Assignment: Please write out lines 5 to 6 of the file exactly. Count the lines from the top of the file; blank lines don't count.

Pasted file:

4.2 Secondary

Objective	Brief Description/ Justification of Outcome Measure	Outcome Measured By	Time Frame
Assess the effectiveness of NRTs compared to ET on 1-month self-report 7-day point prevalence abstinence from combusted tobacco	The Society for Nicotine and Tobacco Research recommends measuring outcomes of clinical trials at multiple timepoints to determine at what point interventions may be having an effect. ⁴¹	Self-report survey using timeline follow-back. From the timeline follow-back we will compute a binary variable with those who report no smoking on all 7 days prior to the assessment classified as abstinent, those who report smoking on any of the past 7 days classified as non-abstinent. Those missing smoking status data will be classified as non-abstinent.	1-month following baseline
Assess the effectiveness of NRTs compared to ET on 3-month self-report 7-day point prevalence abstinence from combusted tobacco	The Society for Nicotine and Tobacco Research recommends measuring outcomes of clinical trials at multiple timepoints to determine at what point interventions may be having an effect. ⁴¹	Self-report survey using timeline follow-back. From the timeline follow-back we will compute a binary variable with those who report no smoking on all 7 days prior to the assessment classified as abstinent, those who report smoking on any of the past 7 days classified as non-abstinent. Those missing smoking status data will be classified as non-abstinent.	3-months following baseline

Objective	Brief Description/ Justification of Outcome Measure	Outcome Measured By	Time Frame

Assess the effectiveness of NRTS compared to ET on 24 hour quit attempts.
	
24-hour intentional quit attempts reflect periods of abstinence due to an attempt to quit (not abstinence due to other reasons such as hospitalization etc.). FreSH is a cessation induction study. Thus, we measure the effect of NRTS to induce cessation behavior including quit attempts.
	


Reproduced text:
Objective	Brief Description/ Justification of Outcome Measure	Outcome Measured By	Time Frame

Assess the effectiveness of NRTS compared to ET on 24 hour quit attempts.
	